Melcor Developments Ltd. vice president Jason Fjeldheim, says that if developers are constructing schools, they run the risk of using them as selling features, and possibly causing a divide between several communities based on property value.
“If a certain developer builds a school in their community they would have to recoup that infrastructure cost from their residents,” says Fjeldheim. “Which would mean that their lots and their houses would be more expensive, and so then you get a scenario where people who have more money would buy in a neighbourhood with a school.”
He adds that the province has the ability to ensure schools are built based on the needs of the population, rather than risking the possibility of developers using them for profitable gain. Both Fjeldheim and Armstrong say this kind of partnership is possible, so long as it is economically viable for the companies and the communities.
“The benefit to the development community is that we would build a school in our neighbourhood coinciding within the first two or three stages of development, so that when people are moving in for the very first time, they’ve got access to a brand new amenity like a school; that would be fantastic,” says Armstrong.
To better deal with growing infrastructure needs, the Edmonton Catholic school board is developing innovative partnerships.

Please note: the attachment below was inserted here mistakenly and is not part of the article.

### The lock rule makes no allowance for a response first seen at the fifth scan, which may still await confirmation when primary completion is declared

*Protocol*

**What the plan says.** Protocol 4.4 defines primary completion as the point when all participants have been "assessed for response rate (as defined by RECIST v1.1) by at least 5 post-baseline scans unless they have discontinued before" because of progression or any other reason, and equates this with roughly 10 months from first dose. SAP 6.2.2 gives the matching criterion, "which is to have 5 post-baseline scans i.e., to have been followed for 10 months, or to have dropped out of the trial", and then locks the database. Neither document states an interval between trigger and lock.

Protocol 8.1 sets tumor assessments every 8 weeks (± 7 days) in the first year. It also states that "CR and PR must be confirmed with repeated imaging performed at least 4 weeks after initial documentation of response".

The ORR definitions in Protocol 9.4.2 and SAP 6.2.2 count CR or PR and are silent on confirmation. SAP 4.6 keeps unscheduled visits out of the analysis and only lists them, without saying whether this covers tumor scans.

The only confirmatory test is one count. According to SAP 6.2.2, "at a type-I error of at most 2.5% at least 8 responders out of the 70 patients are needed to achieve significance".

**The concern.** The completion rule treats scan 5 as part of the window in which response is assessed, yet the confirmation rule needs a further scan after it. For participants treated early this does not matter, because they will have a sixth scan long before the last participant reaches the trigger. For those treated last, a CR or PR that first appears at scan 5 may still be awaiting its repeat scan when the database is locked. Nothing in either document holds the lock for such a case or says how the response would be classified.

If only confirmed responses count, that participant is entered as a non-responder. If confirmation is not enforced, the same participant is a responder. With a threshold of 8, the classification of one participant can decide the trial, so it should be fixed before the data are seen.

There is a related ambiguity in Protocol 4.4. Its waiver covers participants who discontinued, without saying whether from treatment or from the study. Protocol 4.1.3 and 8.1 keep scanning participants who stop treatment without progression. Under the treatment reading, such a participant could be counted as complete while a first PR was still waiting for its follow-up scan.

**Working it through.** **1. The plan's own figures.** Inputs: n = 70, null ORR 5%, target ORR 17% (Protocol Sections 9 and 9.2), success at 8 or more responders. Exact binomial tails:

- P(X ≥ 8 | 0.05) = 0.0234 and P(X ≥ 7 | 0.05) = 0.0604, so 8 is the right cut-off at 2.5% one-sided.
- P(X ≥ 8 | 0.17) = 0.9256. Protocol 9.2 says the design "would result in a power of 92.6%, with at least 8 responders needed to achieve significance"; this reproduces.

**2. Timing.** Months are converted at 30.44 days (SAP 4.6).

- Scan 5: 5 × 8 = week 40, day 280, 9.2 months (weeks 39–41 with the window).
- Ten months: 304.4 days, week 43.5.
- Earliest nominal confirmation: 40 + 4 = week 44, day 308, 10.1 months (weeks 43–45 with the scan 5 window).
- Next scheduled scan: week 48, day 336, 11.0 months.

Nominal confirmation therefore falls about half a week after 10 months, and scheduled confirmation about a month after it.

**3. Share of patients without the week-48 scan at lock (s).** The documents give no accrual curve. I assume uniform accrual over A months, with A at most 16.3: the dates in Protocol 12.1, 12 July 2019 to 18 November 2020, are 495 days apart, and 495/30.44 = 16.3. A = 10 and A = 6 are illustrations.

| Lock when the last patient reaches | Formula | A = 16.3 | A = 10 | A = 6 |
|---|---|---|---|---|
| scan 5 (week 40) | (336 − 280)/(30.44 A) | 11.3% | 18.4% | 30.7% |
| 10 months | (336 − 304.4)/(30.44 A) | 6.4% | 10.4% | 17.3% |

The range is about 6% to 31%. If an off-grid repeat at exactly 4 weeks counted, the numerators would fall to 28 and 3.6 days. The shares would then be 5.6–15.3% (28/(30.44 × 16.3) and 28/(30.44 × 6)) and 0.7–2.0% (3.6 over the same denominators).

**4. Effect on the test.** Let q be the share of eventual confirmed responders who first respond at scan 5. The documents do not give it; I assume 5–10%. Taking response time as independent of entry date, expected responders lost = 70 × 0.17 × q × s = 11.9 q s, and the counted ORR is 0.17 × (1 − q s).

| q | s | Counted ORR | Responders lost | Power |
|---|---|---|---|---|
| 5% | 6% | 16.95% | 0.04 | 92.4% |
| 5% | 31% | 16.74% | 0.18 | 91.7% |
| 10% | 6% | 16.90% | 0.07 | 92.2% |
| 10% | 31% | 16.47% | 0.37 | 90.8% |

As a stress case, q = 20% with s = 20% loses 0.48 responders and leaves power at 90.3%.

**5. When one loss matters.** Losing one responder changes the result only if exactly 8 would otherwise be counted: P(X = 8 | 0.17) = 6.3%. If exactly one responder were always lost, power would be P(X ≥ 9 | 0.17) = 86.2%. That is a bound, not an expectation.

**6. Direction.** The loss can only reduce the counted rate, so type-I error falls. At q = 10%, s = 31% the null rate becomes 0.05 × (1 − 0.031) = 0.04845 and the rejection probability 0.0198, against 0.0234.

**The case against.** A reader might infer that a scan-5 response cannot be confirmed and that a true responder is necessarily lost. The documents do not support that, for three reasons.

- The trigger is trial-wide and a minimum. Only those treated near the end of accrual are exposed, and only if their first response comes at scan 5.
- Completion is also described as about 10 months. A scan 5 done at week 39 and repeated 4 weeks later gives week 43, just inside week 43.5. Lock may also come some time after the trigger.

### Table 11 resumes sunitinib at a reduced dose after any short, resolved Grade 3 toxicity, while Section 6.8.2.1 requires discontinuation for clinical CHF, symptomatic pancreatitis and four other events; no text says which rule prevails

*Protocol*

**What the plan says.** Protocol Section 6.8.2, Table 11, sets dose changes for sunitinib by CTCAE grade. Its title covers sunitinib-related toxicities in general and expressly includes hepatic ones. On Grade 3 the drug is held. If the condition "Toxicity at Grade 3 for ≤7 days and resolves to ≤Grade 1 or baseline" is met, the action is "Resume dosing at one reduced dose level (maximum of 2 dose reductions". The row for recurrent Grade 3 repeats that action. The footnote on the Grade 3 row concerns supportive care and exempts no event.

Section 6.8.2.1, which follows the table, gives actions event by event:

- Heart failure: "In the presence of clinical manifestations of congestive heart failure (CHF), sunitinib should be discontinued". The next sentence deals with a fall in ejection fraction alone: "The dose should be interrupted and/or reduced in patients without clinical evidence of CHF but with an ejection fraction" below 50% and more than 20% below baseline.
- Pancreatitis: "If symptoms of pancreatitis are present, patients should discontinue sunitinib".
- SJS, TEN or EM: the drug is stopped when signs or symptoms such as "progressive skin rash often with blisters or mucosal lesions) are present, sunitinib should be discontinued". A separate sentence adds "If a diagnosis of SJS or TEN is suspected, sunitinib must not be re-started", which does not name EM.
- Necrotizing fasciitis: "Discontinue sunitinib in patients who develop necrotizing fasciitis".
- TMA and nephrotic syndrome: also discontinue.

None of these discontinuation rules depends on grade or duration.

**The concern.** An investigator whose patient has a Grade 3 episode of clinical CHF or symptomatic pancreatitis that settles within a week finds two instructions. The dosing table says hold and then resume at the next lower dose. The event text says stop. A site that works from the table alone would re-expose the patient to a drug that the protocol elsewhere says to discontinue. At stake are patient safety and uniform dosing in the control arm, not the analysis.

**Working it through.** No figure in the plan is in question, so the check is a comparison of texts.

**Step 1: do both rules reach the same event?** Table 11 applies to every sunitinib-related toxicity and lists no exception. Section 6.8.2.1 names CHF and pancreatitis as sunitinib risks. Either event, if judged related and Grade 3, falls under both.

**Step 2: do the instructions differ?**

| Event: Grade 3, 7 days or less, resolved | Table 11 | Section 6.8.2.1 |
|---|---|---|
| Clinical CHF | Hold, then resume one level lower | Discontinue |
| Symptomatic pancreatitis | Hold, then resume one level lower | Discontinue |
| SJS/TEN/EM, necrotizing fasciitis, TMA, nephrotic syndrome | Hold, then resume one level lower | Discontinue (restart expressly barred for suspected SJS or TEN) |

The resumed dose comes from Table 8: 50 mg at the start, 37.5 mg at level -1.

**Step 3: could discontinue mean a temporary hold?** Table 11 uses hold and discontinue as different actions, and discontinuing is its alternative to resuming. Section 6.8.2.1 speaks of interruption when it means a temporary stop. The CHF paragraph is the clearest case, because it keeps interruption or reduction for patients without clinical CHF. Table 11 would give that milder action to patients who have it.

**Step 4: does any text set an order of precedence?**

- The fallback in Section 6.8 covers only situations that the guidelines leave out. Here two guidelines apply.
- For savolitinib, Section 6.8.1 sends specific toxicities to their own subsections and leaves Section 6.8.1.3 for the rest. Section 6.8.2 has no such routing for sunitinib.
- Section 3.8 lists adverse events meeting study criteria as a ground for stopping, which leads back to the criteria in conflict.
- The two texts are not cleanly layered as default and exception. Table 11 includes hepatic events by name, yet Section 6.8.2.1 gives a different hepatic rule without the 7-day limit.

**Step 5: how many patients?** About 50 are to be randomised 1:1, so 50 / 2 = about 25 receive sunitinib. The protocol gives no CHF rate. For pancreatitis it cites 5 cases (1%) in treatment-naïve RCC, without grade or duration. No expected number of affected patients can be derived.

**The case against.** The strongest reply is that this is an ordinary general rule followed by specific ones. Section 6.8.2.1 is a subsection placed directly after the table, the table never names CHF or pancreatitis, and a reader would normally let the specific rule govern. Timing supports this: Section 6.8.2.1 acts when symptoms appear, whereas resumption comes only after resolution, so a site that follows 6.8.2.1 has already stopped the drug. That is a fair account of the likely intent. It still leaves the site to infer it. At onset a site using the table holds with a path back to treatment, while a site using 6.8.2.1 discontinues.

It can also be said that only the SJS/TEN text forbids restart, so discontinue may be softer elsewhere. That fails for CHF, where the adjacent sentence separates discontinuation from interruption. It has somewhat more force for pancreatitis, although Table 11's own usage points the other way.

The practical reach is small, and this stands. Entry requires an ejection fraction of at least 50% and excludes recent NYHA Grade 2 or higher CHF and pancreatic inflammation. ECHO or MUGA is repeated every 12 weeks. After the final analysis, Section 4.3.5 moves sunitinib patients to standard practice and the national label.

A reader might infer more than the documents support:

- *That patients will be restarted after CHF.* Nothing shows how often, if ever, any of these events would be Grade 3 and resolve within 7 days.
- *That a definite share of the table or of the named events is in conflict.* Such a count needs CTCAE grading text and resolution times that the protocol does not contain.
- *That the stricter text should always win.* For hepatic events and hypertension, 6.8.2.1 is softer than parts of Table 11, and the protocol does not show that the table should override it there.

Board chair Becky Kallal says the board has partnered with the City of Edmonton to develop what the city calls a new “community hub” in Edmonton’s developing northeast. The Cardinal Collins High School Academic Centre will be built in collaboration with the Clareview Community Recreation Centre and the Edmonton Public Library. The complex will provide the growing populations in several communities with a much-needed school for students who are upgrading, and an expanded multipurpose recreation centre.
The city has subsidized the $12 million cost of the school board’s share of development, and the loan is to be repaid through revenue generated by course completion grant funding. Even though the school board was unable to provide the funding needed for the up-front costs of development, the partnership enabled the board to build the school.